… And Buddh International Circuit in New Delhi makes 19 Grand Prix venues for this season! India celebrated yesterday its entrance into the exclusive world of Formula One. Not much can be said about the actual race, as Sebastian Vettel grabbed yet another victory. He left impressed by the circuit and how people there “are happy with what they have, even if you compare and they have so little, but they are happy, friendly, helpful and respectful”. Visibly content, Bernie Ecclestone, the Formula One CEO said that “F1 is as popular in India as cricket in France, but things will improve drastically in the years to come”.
There was no hottest ticket yesterday than that for the Grand Prix’s after party. Ecstatic Bollywood mega stars, such as Shahrukh Khan, awaited eagerly Lady Gaga performance. The pop start promised to support an orphanage that cares for children with HIV and sang wearing something that looked liked a torn sari.
Not everything went as planned thought. The F1 Rocks concert was cancelled due to safety reasons. Metallica’s fans weren’t’ really pleased:
Many Western media drove the discussion away from the entertaining aspect of the race and emphasised the politics of poverty and inequality in India. For example, Washington Post’s Rama Lakshmi referred to last year’s unrest among the farmers of the area over the forced acquisition of their land by the government for construction projects, including the Grand Prix circuit. He goes on to discuss the unequal growth that the country is experiencing, the perfect circuit in contrast to the bumpy roads, the rich in contrast to the poor. He presents two points of two opposite views expressed by the analysts: according to the first, India has set wrong priorities. According to the second, the country needs to move on from the poverty debate.
Without any desire to claim expertise on Indian politics, I would give myself the freedom to provide my personal view. First and foremost, it would be valuable to take a close look at the possible benefits of the facilities to the poor people living in the nearby villages, without taking into account possible financial loss caused to a number of families from the acquisition of the land by the government. If the estimated number of jobs related directly or indirectly with these facilities truly reaches the 6,5000, then it cannot be refused that the impact to the people living nearby is positive. From all the possible candidates, they seem the most likely to be recruited for these positions. Furthermore, if the position is permanent, it may offer a steady income, therefore, it could offer the family the possibility to plan activities, such as sending the children to school and saving for further education.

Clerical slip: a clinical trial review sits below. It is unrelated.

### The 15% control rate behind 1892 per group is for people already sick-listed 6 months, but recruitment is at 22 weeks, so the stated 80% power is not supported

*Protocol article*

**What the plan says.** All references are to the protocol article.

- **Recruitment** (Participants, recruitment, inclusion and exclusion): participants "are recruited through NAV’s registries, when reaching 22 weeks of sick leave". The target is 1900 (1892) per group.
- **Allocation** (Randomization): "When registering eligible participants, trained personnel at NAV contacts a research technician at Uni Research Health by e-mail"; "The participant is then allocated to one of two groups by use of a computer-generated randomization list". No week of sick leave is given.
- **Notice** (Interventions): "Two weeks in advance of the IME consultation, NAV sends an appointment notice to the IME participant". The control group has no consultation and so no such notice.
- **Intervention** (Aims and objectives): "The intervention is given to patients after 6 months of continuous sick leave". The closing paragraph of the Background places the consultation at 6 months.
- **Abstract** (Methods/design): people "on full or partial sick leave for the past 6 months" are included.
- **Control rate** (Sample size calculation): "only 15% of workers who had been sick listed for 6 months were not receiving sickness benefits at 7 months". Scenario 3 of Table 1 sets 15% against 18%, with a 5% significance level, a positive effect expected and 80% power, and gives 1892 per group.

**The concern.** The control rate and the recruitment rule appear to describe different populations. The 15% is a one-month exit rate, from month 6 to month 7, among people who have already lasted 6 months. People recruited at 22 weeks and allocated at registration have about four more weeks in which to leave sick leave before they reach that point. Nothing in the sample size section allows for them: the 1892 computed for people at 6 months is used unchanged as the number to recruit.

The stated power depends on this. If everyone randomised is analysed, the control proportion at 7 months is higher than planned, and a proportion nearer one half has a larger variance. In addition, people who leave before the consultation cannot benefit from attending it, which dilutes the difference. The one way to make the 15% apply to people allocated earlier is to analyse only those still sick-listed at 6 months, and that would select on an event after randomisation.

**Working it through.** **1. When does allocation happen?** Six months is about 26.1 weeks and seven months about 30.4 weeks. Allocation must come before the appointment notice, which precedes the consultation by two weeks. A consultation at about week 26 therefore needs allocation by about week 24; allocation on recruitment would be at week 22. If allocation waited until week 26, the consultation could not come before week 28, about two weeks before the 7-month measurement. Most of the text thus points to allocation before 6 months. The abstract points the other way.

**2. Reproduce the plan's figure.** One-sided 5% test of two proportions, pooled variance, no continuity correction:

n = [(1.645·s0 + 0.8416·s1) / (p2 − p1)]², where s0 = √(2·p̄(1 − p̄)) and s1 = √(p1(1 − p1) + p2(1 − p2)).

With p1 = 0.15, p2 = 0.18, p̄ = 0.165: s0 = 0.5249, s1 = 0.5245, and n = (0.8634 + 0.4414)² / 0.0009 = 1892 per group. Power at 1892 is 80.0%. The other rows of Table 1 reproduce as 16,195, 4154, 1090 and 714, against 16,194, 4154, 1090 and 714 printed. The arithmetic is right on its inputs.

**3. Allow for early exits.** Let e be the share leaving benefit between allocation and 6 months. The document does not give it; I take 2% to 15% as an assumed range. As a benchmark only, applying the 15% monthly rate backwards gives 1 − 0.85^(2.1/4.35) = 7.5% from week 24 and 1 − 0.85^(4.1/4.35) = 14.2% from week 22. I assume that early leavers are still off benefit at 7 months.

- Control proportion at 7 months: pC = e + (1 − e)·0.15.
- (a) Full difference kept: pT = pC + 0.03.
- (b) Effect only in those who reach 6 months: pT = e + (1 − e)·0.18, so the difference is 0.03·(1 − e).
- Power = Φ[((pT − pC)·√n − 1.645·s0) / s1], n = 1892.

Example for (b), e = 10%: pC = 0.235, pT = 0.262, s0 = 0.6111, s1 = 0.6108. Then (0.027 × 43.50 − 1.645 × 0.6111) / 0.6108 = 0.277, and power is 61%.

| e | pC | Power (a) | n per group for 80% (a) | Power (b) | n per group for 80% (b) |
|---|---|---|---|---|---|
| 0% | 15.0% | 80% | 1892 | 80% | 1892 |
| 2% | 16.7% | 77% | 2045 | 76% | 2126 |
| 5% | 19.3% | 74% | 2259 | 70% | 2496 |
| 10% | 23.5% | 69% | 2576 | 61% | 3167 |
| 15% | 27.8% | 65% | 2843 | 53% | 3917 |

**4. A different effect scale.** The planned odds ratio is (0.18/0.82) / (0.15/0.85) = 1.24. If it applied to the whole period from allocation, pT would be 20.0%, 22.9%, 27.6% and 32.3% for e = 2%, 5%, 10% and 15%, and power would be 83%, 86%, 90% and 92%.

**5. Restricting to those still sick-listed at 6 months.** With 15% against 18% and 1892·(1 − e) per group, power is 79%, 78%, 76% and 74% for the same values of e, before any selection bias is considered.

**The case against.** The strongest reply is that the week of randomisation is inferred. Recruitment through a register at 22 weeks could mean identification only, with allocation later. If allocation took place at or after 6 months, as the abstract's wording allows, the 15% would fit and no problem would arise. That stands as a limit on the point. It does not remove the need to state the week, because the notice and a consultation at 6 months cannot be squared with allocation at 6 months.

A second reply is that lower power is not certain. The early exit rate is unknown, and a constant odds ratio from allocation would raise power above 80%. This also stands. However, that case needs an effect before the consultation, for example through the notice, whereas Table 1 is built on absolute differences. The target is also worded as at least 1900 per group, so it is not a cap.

On the other hand, poverty is decline, the Indian middle class is rapidly expanding and possibly getting interested in politics. They are educated and keep their eyes open for opportunities to make money. This includes the introduction of new forms of entertainment for the nation and the promotion of the country as a popular destination for foreigners who can enjoy quality services and spectacle, not only curry and saris.
In reality, criticizing the Indian middle for acquiring new shiny toys may result to missing the point altogether. Denying poverty won’t drive it away in the say way that laying emphasis on it won’t create more jobs. India had a long period of self-reflection and decided to experiment with capitalistic democracy. The realistic reaction to the situation would be to accept that life in an aggressive economy is full of inequalities. If the government cannot help the poor and the local NGOs can offer only that much, maybe positions generated by the private sector could lead to a more inclusive society however fragile capitalism has proven to be.
Chronic poverty and corruption cannot be eliminated overnight. The Grand Prix, a private venture, cannot be abandoned on romantic moral grounds. Let’s not forget that many London 2012 venues were built in East London and gave value to areas that a sane person wouldn’t visit alone at night even if she had to chose between that and walking on a rope blindfolded. In simplistic terms, in a capitalism investment brings development and development brings jobs opportunities and a chance to a better future. At the end of the day, that’s exactly what the poor need. Charity and free meals can only take then that far. There is still, though, one question pending: is it correct to accept the poor people’s improvement of living conditions as a mere side-effect of the investors’ activities? But that’s the topic of a different article.